I am daunted by the prospect of commenting on this book. Jung Chang tells the story of her grandmother who was a concubine to a warlord general before marrying a compassionate and principled Manchu doctor, and was one of the last generation to suffer the disabling practice of foot-binding.
She tells the story of her mother, revolutionary, committed communist, wife of a passionate political leader, whose support for the regime finally collapsed in the face of inexpressibly extreme onslaughts of violent purges, violations of basic rights and erasure of all culture and knowledge except 'Mao theory'. It's overwhelming just to read of the sufferings she and her generation struggled through. That these things actually happened somewhere leaves a mark on my chest.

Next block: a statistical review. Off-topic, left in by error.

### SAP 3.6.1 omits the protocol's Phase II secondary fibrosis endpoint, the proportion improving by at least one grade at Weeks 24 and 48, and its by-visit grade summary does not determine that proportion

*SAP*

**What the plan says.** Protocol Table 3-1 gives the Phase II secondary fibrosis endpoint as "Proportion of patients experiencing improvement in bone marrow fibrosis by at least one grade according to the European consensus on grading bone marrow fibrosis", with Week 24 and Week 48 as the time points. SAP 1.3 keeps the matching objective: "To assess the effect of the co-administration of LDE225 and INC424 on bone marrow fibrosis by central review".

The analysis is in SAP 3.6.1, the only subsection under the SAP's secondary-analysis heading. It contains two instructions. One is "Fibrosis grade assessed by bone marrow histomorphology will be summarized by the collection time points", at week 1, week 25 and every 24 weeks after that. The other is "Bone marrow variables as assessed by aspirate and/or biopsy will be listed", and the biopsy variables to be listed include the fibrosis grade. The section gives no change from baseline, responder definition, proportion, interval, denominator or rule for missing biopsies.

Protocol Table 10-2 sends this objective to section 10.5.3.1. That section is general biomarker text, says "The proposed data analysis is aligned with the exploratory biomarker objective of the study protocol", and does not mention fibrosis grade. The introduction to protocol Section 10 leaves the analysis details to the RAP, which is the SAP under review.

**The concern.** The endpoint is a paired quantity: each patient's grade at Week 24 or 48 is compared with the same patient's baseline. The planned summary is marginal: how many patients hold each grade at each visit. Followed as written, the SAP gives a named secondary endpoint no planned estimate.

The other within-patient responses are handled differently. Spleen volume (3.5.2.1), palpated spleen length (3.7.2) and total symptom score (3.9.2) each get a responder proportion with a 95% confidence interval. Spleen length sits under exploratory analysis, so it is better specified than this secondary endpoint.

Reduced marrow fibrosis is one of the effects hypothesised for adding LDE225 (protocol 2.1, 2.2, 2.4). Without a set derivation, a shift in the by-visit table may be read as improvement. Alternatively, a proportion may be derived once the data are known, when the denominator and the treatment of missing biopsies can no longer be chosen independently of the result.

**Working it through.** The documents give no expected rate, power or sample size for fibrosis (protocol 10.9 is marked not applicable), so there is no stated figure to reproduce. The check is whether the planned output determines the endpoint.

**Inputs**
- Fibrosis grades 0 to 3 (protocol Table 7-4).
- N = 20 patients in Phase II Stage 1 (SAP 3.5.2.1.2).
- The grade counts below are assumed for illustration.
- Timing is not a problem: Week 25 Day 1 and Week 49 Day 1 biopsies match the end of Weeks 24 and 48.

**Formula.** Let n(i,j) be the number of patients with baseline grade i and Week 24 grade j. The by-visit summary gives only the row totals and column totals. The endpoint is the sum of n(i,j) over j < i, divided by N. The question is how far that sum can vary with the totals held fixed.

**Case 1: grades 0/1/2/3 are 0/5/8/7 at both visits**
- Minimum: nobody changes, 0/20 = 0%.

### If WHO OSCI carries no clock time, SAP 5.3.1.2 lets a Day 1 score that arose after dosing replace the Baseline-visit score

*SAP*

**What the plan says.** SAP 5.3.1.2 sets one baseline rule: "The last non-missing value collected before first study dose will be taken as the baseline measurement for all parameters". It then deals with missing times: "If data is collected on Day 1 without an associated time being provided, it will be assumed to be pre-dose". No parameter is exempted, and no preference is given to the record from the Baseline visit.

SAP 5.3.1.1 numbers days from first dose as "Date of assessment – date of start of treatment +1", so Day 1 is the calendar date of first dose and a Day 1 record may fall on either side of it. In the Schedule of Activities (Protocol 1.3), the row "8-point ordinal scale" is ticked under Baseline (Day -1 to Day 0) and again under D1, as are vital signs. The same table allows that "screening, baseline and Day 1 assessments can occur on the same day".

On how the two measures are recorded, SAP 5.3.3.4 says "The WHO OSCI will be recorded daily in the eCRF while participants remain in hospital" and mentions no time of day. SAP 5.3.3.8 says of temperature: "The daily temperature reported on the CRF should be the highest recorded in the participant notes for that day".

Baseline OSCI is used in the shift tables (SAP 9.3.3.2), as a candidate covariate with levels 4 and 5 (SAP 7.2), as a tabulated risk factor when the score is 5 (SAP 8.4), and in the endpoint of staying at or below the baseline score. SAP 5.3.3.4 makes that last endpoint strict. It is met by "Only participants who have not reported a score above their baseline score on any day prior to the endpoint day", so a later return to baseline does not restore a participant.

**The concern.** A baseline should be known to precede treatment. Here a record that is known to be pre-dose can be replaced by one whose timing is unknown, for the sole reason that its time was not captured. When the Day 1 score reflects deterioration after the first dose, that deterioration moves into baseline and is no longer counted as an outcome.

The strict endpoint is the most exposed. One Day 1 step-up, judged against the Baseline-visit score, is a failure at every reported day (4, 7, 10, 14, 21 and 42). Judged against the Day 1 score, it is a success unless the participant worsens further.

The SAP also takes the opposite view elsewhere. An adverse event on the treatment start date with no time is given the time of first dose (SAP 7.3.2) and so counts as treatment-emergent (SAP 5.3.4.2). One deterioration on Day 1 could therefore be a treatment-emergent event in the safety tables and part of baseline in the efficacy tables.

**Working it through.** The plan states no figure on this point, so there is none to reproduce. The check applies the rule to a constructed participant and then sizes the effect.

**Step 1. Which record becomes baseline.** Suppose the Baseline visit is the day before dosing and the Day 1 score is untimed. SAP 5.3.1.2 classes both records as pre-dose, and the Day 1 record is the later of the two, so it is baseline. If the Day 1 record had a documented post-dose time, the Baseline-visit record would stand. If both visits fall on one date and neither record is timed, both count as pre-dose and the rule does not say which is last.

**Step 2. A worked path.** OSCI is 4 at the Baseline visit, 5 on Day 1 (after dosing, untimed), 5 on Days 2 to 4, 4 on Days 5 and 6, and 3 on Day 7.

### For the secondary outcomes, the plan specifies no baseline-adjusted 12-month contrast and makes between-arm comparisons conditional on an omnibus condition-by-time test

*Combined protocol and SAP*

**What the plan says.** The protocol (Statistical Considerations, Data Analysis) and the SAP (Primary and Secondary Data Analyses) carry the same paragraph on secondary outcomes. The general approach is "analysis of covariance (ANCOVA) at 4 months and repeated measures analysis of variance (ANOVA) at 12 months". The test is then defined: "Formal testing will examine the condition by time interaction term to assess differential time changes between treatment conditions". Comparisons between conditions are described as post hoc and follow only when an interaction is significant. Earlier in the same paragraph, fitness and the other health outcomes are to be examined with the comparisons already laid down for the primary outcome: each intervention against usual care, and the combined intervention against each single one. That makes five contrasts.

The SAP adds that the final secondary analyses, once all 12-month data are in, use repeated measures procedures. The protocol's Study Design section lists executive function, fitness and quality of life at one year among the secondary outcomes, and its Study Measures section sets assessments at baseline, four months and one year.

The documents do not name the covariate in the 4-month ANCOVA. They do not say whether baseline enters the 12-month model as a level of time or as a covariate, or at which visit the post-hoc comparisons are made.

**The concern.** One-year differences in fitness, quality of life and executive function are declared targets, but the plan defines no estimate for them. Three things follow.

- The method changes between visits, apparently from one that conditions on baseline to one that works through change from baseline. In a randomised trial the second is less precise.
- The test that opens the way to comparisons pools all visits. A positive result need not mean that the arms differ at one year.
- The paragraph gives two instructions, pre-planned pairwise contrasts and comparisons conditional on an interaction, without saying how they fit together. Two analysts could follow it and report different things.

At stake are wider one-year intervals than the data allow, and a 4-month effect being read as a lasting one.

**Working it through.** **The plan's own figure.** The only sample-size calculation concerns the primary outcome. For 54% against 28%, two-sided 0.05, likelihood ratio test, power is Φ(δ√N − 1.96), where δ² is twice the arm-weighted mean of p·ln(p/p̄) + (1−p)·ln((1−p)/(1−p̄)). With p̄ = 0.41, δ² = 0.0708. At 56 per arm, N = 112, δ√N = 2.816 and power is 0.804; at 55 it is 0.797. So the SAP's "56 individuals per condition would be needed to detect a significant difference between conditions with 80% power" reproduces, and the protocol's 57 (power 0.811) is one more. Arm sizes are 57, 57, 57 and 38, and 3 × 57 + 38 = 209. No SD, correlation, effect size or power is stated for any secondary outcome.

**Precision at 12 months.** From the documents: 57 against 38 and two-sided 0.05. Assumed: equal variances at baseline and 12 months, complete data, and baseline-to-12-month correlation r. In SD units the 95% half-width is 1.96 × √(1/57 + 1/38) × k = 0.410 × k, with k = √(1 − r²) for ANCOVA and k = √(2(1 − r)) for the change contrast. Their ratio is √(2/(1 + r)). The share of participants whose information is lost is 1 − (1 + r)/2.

She tells her own story of precarious survival and struggle for scraps of education under the terrifyingly unstable regime, and of her indoctrinated worship of Mao. Her father's status sometimes allowed her family certain privileges, but these could be snatched away at any moment. When she finally wins the right to leave China, even under restrictions, the relief for the reader is intense yet unbearably conflicted by the sorrow for all those who did not escape hunger, misery, brutality and death. That Chang found herself able to bear witness is a gift. Every word of this work is a memorial to those lives narrowed, broken and wasted by a political agenda that deemed them cheap enough to sacrifice.
As Cecily points out in her review one of Chang's great achievements here is shaping her material into a coherent narrative written with engaging clarity. Despite the great length and heavy subject matter, this book is an easy read